New Concept of “Aging in Place” Communities

According to some recent polling, nearly 90% of those age 60+ years would prefer to age in familiar surroundings, usually meaning in the place in which they currently reside.  The result is the concept of “aging in place,” an idea that is gaining momentum.

To many this may seem the most natural thing in the world since people have been “aging in place” for centuries, particularly in places such as Europe and Mexico where older family members are cared for and respected.   In the U.S., however, “aging in place” is starting to mean creating an alternative to assisted living facilities, hiring expensive in-home help or moving in with the kids.

Perhaps because American society does not appreciate its older residents as much as it should, or perhaps because baby boomers are dealing with placing aging parents in continuing care facilities and seeing what the future holds, nearly one hundred “aging in place” non-profits have popped up, or are in the planning stages, creating ways for residents to age comfortably in their own neighborhoods.

Neighbors in their 50s, 60s, 70s, 80s and beyond are coming together to start neighborhood non-profit organizations that charge a yearly membership fee for residents to have access to providers of all kinds of services, from home repair to food preparation to security check-ins and more.  This gives older people access to screened help with just one phone call and lets them know that they are part of a watchful community, not isolated dealing and with tasks that can sometimes seem overwhelming.

Instead of needing full-time care, these residents may only need assistance with common, everyday chores.  And because aging in place neighborhoods charge less than the average assisted living facility, they are attractive to many seniors on limited budgets.   A sampling shows that annual membership dues range from $360 to $1,200, plus a la carte charges for individual services.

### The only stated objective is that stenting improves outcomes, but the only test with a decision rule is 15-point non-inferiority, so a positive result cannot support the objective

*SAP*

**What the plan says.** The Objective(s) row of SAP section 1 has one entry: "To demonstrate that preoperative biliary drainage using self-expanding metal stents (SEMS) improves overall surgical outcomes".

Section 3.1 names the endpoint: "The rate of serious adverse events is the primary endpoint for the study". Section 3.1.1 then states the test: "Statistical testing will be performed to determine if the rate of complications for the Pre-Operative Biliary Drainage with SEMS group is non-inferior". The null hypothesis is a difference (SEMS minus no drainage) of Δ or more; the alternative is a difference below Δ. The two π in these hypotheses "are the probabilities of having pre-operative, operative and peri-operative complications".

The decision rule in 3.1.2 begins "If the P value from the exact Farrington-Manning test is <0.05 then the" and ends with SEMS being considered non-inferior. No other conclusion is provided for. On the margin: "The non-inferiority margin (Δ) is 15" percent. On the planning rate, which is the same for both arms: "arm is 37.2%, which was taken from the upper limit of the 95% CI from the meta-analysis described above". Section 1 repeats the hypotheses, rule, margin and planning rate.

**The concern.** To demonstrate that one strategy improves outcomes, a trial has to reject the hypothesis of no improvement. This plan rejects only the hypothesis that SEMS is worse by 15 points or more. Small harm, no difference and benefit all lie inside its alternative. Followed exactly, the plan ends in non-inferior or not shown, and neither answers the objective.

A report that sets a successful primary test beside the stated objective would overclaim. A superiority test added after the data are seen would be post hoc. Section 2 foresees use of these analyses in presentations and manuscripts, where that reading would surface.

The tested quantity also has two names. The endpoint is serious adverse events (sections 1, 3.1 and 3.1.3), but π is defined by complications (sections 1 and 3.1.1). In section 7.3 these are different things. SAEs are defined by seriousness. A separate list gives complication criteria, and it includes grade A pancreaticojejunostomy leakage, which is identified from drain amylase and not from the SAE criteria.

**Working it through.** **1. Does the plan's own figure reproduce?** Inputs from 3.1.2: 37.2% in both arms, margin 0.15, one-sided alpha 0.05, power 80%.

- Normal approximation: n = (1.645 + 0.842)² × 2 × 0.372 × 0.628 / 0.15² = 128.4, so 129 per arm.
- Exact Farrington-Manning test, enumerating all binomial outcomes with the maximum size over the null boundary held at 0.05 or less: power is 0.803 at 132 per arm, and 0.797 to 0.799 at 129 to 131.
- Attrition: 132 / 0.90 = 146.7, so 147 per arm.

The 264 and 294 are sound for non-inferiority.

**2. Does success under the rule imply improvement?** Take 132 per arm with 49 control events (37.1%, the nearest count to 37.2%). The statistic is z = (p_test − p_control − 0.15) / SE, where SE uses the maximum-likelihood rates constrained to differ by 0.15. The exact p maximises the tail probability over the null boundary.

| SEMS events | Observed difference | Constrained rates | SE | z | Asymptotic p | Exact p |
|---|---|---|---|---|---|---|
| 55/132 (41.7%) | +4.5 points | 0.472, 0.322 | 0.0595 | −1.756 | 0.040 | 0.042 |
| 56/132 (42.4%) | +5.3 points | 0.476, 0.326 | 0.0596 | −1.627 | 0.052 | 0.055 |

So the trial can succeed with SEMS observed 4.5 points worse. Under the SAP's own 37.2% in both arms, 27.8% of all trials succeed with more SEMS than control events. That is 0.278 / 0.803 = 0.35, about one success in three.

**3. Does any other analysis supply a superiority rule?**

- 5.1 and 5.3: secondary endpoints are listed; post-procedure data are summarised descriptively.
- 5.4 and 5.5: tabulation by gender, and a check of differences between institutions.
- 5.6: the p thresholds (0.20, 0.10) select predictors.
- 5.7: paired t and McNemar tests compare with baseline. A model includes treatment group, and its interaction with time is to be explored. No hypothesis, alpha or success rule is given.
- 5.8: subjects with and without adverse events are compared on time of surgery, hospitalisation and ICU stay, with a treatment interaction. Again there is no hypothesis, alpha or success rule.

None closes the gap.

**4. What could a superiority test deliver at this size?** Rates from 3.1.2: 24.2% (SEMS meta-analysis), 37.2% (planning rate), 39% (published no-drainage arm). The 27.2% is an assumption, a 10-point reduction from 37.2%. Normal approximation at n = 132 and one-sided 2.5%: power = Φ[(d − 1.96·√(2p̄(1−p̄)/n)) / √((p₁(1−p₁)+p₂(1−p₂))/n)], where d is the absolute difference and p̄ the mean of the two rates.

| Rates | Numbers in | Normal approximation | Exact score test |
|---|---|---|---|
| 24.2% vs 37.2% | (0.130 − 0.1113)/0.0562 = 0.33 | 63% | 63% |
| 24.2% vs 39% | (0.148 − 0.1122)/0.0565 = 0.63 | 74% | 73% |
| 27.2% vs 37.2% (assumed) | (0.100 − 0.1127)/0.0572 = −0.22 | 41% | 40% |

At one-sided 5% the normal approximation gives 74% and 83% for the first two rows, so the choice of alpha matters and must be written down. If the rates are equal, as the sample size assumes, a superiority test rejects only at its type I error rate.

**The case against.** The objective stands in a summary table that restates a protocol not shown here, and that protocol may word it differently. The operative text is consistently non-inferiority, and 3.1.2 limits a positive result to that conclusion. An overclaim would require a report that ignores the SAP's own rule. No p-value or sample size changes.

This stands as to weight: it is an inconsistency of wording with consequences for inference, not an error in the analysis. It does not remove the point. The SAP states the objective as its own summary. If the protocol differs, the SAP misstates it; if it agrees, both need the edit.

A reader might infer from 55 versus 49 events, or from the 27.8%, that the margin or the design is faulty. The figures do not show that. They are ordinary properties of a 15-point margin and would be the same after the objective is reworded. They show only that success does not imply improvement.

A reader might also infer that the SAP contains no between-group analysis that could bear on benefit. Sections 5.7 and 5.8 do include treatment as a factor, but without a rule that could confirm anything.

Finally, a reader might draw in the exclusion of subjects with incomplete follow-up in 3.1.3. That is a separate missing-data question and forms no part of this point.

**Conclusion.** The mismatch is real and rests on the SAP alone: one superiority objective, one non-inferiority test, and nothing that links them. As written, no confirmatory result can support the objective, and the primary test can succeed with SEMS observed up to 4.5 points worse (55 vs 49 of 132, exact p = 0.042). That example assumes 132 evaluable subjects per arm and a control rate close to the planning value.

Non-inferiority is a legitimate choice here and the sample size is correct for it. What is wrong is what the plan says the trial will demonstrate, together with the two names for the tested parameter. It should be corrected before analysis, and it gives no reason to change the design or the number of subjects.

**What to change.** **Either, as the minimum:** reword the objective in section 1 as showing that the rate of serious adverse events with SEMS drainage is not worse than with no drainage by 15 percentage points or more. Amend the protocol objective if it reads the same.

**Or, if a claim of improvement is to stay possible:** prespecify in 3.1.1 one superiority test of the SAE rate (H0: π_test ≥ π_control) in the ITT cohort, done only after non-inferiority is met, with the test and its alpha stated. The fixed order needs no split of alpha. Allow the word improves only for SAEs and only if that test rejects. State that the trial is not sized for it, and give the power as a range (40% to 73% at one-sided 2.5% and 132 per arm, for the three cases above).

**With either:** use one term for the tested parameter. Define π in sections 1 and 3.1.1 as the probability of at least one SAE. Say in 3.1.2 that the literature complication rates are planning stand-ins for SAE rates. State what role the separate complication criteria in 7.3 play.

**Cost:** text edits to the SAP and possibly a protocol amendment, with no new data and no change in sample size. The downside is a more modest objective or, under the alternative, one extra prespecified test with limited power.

That these aging in place neighborhoods are formed by the residents themselves puts the residents in charge and gives them a sense of control, something often lost when older people move into an assisted living facility. Being in charge often leads to less depression and a greater sense of security.    For baby boomers used to controlling their own destiny, aging in place seems like a natural continuation of how they have lived their lives.   The concept is perhaps most beneficial for older women who often find themselves alone after the death of their spouse.

These aging in place neighborhoods are not a good choice for those with serious health problems, but for an aging population that is relatively healthy, they are an excellent alternative to current aging housing options.   Boston’s Beacon Hill Village is the prototype and has 400 members; Bronxville, New York, New Canaan, Connecticut, Washington, D.C. and Palo Alto, California will have newly formed “neighborhood retirement villages” soon.

Starting an aging in place retirement neighborhood just takes a concentration of interested residents who plan to stay in their current homes for years to come, some initiative, a little planning and a bit of business sense.